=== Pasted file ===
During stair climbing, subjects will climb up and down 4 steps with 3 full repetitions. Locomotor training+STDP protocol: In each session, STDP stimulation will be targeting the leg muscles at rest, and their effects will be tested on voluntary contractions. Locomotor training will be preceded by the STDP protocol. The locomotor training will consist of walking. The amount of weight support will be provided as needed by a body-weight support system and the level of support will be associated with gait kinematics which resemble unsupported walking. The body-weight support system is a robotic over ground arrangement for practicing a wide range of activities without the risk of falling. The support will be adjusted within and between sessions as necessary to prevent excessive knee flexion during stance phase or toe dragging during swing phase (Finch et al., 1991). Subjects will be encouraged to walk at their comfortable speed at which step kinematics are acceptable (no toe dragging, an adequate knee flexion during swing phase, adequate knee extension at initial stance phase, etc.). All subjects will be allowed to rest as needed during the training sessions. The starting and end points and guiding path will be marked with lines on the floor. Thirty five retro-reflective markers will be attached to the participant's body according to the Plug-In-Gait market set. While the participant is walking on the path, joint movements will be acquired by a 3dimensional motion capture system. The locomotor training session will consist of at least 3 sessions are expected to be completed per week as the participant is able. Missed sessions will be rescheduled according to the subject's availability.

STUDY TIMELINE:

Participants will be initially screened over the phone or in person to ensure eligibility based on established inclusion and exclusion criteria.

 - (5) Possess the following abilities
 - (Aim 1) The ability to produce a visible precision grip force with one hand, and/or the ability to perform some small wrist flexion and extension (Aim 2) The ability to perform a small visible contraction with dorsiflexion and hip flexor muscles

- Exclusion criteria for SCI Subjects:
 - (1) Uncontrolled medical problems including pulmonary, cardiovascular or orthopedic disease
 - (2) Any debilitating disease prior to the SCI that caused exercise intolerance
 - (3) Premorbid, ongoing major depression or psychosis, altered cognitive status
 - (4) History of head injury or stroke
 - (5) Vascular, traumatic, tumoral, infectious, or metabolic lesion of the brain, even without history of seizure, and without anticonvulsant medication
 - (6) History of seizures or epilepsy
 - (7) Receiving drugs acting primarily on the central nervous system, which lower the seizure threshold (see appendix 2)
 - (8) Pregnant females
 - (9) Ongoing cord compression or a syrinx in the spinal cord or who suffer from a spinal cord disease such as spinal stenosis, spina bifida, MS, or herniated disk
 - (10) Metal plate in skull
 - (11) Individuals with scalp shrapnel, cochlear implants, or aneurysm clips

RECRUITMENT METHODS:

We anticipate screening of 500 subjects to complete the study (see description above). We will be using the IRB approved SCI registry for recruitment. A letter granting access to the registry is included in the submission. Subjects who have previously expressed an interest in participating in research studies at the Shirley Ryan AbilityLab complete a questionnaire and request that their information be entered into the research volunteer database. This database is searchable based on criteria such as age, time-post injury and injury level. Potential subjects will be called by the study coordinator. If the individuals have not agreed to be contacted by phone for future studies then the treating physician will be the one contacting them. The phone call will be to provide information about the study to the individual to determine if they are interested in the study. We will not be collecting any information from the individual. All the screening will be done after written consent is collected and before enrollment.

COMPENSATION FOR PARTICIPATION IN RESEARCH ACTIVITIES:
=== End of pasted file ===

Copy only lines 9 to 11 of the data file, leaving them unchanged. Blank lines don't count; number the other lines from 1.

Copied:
 - (3) Premorbid, ongoing major depression or psychosis, altered cognitive status
 - (4) History of head injury or stroke
 - (5) Vascular, traumatic, tumoral, infectious, or metabolic lesion of the brain, even without history of seizure, and without anticonvulsant medication